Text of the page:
Validation of the Consensus-Definition for Cancer Cachexia and evaluation of a classification model-a study based on data from an international multicentre project (EPCRC-CSA)

Blum, David and Stene, G. B. and Solheim, T. S. and Fayers, P. and Hjermstad, M. J. and Baracos, V. E. and Fearon, K. and Strasser, F. and Kaasa, S. and Lieve, Van den Block and Koen, Meeussen and Brearley, Sarah and Augusto, Caraceni and Joachim, Cohen and Massimo, Costantini and Anneke, Francke and Richard, Harding and Higginson, Irene J. and Stein, Kaasa and Karen, Linden and Guido, Miccinesi and Bregje, Onwuteaka Philipsen and Koen, Pardon and Roeline, Pasman and Sophie, Pautex and Payne, Sheila and Luc, Deliens (2014) Validation of the Consensus-Definition for Cancer Cachexia and evaluation of a classification model-a study based on data from an international multicentre project (EPCRC-CSA). Annals of Oncology, 25 (8). pp. 1635-1642. ISSN 0923-7534

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Abstract

Background: Weight loss limits cancer therapy, quality of life and survival. Common diagnostic criteria and a framework for a classification system for cancer cachexia were recently agreed upon by international consensus. Specific assessment domains (stores, intake, catabolism and function) were proposed. The aim of this study is to validate this diagnostic criteria (two groups: model 1) and examine a four-group (model 2) classification system regarding these domains as well as survival. Patients and methods: Data from an international patient sample with advanced cancer (N = 1070) were analysed. In model 1, the diagnostic criteria for cancer cachexia [weight loss/body mass index (BMI)] were used. Model 2 classified patients into four groups 0-III, according to weight loss/BMI as a framework for cachexia stages. The cachexia domains, survival and sociodemographic/medical variables were compared across models. Results: Eight hundred and sixty-one patients were included. Model 1 consisted of 399 cachectic and 462 non-cachectic patients. Cachectic patients had significantly higher levels of inflammation, lower nutritional intake and performance status and shorter survival. In model 2, differences were not consistent; appetite loss did not differ between group III and IV, and performance status not between group 0 and I. Survival was shorter in group II and III compared with other groups. By adding other cachexia domains to the model, survival differences were demonstrated. Conclusion: The diagnostic criteria based on weight loss and BMI distinguish between cachectic and non-cachectic patients concerning all domains (intake, catabolism and function) and is associated with survival. In order to guide cachexia treatment a four-group classification model needs additional domains to discriminate between cachexia stages.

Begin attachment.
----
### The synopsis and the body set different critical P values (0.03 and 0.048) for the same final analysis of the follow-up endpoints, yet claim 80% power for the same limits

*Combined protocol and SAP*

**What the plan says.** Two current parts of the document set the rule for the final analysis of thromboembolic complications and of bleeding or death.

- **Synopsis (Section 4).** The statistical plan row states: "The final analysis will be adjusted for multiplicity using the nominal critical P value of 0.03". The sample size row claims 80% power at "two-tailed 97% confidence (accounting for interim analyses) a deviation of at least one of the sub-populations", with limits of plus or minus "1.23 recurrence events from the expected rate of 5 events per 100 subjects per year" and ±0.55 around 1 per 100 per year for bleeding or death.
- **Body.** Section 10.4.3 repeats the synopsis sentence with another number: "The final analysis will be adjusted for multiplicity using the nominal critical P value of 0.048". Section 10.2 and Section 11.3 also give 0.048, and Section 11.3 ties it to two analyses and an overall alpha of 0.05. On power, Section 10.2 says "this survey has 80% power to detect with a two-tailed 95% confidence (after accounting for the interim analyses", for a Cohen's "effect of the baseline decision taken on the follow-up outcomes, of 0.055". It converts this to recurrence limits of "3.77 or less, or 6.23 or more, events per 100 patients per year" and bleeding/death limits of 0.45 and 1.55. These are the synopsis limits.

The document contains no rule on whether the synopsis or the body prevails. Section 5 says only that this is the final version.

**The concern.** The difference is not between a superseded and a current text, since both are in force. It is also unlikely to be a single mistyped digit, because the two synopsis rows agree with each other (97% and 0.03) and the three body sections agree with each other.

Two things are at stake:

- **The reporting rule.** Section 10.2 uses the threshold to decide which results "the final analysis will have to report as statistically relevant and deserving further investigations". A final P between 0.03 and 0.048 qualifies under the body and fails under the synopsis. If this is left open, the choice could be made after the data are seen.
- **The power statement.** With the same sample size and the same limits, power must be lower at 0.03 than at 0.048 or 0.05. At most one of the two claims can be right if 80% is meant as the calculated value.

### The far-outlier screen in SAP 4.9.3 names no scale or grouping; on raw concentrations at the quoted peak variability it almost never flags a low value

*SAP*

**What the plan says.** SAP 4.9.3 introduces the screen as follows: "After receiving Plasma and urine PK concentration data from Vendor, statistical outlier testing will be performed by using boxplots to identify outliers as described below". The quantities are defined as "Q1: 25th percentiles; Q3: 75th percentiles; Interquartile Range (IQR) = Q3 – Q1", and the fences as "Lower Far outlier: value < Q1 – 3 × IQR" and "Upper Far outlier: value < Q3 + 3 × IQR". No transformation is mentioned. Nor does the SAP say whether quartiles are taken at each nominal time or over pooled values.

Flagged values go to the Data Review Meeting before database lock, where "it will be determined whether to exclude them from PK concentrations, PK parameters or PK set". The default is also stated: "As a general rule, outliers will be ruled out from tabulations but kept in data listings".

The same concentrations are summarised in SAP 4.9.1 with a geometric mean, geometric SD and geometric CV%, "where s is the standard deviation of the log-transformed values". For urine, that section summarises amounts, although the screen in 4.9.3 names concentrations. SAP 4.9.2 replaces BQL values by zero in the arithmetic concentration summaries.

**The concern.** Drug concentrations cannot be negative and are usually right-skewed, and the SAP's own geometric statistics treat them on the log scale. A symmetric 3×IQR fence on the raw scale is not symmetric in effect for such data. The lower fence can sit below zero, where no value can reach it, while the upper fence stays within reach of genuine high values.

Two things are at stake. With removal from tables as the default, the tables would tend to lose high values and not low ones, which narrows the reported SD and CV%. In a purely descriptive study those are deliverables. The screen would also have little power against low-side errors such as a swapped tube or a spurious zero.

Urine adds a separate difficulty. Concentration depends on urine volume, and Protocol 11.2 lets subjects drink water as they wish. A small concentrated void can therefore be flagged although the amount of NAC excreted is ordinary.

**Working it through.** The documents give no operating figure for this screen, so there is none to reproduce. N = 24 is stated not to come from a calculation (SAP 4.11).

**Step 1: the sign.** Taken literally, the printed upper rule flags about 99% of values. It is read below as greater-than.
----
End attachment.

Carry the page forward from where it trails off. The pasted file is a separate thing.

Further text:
Item Type:
Journal Article
Journal or Publication Title:
Annals of Oncology
Uncontrolled Keywords:
/dk/atira/pure/subjectarea/asjc/2700/2730
Subjects:
ID Code:
134862
Deposited By:
Deposited On:
22 Jun 2019 09:20
Refereed?:
Yes
Published?:
Published
Last Modified:
20 May 2020 07:30